InfiniSQL is a NewSQL-style relational database created from the ground up. It is open source and has a home at GitHub. The motivation for InfiniSQL is to provide the most robust and scalable transaction data collection and analysis platform in existence. This platform is designed to surpass the capabilities of everything from the latest and greatest of No and NewSQL to the legacy big Mainframe and UNIX platforms, and all offerings in between.
C++ is the primary language used to create InfiniSQL, and it currently runs on Linux x86_64. It is in furious development, and at a relatively early stage. Being alpha software it is not yet suitable for production use. But it is primed for involvement from early adopters, hackers, and anybody else who wants to help bring out the potential of this project.
InfiniSQL is especially designed to excel at performing complex transactions which contain records on multiple discrete servers. This is a very difficult workload to make scale--and InfiniSQL, in it's yet early state--is head and shoulders better than anything else.
How it Works
InfiniSQL is a relational database which currently supports a sub-set of SQL-92. All data is stored in memory. All table and index data is spread evenly across any number of server nodes. Clients connect to any node and are able to access data from all nodes: it appears as a single database. No external sharding is required to get InfiniSQL to scale. For data manipulation, it supports the properties Atomicity, Consistency, and Isolation. These are the first three properties of ACID. Since InfiniSQL data is currently stored only in memory, and has no redundancy capabilities as yet, it lacks Durability. This is only a temporary condition, as Durability will be a feature added in the near future. But it means that, technically, InfiniSQL is not ACID-capable in its current state.
InfiniSQL understands the PostgreSQL Frontend/Backend Protocol. This means that any client that can communicate with a PostgreSQL database should be able to communicate with InfiniSQL. The PostgreSQL team has no involvement in InfiniSQL. These are completely independent projects, but InfiniSQL gratefully makes use of their high quality, mature cross-platform drivers. InfiniSQL supports ad hoc SQL queries in addition to stored procedures. Stored procedures are recommended for performance reasons, but the same SQL capabilities are available through both mechanisms. As InfiniSQL development progresses, so will its SQL support.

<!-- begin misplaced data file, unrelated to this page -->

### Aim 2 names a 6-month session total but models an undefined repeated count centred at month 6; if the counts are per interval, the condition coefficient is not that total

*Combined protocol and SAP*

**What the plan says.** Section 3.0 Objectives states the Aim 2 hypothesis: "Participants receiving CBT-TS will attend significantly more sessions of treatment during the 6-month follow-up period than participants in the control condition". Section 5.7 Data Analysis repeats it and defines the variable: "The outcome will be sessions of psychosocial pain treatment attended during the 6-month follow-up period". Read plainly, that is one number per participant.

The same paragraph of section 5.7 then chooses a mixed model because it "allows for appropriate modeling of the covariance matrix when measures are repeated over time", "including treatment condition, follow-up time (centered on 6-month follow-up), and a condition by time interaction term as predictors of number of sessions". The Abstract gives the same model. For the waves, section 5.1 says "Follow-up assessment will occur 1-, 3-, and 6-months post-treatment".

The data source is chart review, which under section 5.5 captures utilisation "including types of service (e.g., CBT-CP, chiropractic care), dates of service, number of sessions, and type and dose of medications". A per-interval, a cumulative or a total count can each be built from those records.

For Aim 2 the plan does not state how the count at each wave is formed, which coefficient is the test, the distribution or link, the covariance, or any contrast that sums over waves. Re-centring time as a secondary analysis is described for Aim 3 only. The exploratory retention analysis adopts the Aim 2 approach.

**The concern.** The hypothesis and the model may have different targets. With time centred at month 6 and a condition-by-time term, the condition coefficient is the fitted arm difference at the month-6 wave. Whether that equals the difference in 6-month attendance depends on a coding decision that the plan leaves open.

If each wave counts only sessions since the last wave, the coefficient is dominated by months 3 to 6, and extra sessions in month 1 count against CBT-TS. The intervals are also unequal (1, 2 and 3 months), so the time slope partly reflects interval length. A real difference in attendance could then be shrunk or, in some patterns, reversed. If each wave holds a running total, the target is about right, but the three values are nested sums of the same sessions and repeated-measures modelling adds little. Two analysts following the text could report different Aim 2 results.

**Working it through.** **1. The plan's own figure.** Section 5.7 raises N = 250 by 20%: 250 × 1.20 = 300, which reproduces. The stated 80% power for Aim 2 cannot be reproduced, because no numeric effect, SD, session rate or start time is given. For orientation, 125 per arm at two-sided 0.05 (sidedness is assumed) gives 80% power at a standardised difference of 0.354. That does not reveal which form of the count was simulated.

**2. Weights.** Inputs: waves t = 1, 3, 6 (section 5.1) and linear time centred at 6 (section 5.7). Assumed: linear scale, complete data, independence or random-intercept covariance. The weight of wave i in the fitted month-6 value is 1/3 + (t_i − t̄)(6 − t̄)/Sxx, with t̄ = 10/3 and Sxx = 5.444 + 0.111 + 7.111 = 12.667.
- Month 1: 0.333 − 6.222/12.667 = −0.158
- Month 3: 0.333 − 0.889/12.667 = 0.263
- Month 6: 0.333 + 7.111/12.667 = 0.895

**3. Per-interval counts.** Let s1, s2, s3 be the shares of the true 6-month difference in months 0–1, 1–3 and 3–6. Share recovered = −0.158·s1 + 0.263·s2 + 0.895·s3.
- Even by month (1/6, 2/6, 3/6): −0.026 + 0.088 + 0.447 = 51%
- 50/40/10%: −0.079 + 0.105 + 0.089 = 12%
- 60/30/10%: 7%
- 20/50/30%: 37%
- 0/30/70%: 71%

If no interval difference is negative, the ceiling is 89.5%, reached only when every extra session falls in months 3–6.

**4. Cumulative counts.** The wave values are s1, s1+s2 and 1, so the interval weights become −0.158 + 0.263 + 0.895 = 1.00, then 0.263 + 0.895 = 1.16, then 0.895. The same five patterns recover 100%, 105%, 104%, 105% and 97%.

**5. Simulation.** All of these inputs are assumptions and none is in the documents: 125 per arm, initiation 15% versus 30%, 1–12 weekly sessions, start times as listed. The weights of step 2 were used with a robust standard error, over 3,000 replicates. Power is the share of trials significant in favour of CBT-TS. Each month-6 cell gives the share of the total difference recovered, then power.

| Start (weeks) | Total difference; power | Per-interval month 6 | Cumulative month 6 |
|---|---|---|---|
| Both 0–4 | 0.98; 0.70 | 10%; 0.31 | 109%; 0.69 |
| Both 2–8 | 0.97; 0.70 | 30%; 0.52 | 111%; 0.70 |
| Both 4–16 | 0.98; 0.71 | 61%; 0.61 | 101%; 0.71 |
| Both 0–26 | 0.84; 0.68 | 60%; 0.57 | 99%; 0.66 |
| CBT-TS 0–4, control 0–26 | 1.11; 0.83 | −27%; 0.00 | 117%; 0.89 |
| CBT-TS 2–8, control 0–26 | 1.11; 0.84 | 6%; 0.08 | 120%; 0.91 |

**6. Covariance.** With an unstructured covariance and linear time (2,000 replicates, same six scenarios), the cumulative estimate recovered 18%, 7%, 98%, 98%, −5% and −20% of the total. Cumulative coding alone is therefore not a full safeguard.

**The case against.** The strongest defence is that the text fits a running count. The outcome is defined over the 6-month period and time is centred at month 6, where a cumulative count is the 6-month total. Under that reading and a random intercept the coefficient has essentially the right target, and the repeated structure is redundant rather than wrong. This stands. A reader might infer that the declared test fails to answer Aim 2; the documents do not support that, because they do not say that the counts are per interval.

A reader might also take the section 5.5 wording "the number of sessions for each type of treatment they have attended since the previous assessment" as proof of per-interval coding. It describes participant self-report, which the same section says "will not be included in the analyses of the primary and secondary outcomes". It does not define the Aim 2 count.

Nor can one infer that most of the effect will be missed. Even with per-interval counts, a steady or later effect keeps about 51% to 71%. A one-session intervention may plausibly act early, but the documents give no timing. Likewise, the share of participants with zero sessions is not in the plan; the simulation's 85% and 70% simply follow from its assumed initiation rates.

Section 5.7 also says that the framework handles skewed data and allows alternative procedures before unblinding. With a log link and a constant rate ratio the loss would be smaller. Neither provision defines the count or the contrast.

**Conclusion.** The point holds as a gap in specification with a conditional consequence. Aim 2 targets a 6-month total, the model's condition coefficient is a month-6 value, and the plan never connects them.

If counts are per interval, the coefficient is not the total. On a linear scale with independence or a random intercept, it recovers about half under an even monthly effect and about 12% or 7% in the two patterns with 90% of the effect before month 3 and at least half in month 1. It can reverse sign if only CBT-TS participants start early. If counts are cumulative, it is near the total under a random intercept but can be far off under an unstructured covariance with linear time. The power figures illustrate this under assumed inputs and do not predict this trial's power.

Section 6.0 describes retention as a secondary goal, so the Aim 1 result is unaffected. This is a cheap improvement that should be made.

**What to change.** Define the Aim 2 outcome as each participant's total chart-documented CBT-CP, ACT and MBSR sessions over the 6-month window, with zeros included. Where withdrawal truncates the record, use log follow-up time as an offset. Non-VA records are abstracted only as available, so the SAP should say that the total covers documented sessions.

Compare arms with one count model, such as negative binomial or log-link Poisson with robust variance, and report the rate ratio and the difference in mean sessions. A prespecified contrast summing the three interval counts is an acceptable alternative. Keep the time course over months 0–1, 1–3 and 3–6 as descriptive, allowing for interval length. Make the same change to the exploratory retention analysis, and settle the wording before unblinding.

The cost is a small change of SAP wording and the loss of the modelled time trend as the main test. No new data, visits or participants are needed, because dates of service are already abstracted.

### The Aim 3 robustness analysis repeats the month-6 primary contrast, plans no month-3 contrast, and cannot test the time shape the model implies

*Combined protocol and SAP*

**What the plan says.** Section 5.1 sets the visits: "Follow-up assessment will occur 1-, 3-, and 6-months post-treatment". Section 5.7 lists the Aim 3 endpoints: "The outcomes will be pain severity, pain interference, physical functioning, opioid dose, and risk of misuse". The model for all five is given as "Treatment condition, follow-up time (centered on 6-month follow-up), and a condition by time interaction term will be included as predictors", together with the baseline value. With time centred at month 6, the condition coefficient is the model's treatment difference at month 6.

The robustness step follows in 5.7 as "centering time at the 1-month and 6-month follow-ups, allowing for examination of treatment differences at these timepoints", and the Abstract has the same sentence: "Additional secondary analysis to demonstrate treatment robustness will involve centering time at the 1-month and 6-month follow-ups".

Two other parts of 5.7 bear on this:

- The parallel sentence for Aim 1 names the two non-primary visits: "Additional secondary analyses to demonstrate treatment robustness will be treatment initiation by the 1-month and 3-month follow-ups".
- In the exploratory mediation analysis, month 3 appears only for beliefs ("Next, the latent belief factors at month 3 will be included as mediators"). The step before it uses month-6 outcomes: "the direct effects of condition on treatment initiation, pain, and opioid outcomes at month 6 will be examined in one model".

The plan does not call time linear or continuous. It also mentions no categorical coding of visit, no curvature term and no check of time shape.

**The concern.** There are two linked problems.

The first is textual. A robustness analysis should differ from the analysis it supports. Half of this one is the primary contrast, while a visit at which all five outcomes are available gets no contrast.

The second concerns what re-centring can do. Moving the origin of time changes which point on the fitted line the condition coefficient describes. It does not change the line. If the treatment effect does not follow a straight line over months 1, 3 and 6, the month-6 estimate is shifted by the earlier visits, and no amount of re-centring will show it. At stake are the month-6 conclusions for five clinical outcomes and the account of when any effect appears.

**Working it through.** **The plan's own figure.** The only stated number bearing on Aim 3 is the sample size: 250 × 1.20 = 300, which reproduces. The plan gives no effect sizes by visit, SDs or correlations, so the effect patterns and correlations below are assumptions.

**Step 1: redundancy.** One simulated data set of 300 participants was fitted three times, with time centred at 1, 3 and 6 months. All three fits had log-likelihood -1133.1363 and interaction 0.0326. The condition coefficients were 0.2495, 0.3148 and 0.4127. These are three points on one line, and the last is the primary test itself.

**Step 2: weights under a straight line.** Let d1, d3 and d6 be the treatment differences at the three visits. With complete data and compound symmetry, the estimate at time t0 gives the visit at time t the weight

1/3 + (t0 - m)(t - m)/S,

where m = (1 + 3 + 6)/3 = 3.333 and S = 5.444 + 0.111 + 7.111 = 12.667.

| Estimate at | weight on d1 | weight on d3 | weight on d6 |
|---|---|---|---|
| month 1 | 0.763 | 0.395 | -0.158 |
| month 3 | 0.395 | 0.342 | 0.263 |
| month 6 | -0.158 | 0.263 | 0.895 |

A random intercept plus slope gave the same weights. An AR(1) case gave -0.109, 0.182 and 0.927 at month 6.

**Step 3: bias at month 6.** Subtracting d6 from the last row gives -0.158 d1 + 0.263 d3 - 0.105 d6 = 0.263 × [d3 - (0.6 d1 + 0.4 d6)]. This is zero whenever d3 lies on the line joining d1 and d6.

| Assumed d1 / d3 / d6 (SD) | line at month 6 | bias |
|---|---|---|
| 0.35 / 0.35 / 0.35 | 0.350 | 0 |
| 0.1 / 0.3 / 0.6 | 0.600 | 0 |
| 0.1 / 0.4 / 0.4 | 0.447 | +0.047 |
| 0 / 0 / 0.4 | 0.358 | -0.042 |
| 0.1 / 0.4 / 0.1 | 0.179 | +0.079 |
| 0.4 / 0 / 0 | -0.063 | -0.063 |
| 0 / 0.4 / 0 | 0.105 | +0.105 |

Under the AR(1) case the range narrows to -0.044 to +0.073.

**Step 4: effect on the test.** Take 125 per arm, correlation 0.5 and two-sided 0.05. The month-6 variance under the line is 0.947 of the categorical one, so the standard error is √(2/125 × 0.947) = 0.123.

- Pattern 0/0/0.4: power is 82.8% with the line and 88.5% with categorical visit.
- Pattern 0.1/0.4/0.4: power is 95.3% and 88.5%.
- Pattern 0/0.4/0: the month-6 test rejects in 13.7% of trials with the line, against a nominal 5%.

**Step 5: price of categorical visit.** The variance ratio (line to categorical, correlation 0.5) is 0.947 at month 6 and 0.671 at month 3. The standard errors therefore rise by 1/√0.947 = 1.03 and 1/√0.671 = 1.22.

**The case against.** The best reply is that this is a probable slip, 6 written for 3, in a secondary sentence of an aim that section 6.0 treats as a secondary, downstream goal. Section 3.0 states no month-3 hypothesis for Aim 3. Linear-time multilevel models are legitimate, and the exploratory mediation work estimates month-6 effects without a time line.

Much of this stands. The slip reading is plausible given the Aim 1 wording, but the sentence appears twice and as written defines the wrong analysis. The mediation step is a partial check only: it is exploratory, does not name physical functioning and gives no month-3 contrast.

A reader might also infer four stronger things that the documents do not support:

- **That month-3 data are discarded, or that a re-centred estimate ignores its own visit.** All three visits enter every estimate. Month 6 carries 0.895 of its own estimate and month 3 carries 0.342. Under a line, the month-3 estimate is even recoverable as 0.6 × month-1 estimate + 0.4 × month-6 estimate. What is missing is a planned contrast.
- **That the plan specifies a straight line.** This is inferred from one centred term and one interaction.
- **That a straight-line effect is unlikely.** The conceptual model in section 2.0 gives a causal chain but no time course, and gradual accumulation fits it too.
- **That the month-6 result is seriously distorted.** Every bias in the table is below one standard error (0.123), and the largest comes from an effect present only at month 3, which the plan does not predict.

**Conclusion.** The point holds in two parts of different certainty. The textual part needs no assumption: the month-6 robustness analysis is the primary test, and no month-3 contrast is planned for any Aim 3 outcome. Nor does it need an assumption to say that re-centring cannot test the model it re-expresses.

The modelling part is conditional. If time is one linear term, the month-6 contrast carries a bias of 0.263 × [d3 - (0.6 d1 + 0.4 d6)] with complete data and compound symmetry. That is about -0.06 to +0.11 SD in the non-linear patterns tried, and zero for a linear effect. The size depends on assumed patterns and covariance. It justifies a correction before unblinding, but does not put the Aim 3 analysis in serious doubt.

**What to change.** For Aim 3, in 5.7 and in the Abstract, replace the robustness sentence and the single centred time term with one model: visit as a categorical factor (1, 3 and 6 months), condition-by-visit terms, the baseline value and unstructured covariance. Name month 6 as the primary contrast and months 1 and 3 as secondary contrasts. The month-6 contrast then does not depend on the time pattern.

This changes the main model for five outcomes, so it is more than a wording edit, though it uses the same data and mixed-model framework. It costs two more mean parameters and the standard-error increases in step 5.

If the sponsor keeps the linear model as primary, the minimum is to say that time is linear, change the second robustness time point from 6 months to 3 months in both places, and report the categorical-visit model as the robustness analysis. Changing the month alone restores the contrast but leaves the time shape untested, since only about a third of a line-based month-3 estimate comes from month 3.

More thorough documentation is available online.
This benchmark effort measured InfiniSQL against its main objectives based on currently available capabilities. These objectives are to scale gracefully across multiple commodity systems for transactions involving records on multiple hosts. This workload is perhaps the hardest for distributed databases to make scale.
InfiniSQL version v0.1.1-alpha was used for the results reported herein. The repository also contains the scripts and patches used for testing and reporting. Documentation for repeating the benchmark is included in the user guide. As of this writing, v0.1.2-alpha is the latest non-HEAD release, and the documentation has been written assuming that version is used. There are no performance differences between the two releases, so the same results can be achieved using either.
Hardware consisted of 24 servers in Internap's Bare Metal Cloud environment, with the following specifications:
- 12 each of client machines and server machines
- Centos 6.4 x86_64 Linux OS
- 1 x Intel Xeon E31230 CPU, 4 cores, 3.30GHz, hyper-threading enabled
- 8GB RAM, DDR3 1600MHz, in 2x4GB modules
- 1TB SATA HDD
- 2 x Intel 82579LM Gigabit Ethernet interfaces
Each machine was located in the same physical data center facility. Each host's corresponding NIC was on a VLAN shared with the rest of the systems: there were no routing hops between them, and each host had two paths to all of the others. Client-server communication was over one VLAN, and intra-cluster communication used the other. This gave each type of traffic 1Gbps full duplex capacity.
The workload was based upon (but not identical to) that used by the PostgreSQL benchmarking tool pgbench.
The InfiniSQL benchmark database had the following schema definition:
table "pgbench_accounts" column "aid", 64bit integer, unique index not null column "bid", 64bit integer column "abalance", 64bit integer column "filler", char table "pgbench_branches" column "bid", 64bit integer, unique index not null column "bbalance", 64bit integer column "filler", char table "pgbench_tellers" column "tid", 64bit integer, unique index not null column "bid", 64bit integer, column "tbalance", 64bit integer column "filler", char
Each transaction consisted of the following statements executed against the schema. Yes, these are really transactions, the statements all occur after a transaction object is started, and before a commit (or rollback) is issued:
UPDATE pgbench_accounts SET abalance = abalance + :delta WHERE aid = :aid; SELECT abalance FROM pgbench_accounts WHERE aid = :aid; UPDATE pgbench_tellers SET tbalance = tbalance + :delta WHERE tid = :tid; UPDATE pgbench_branches SET bbalance = bbalance + :delta WHERE bid = :bid;
The pgbench tool replaces each parameter, :delta, :aid, :tid, and :bid, with random integer values.
This test is derived from the default test used by the pgbench utility, which in turn, is derived from TPC-B. The differences between InfiniSQL's benchmark test and that of pgbench, are as follows: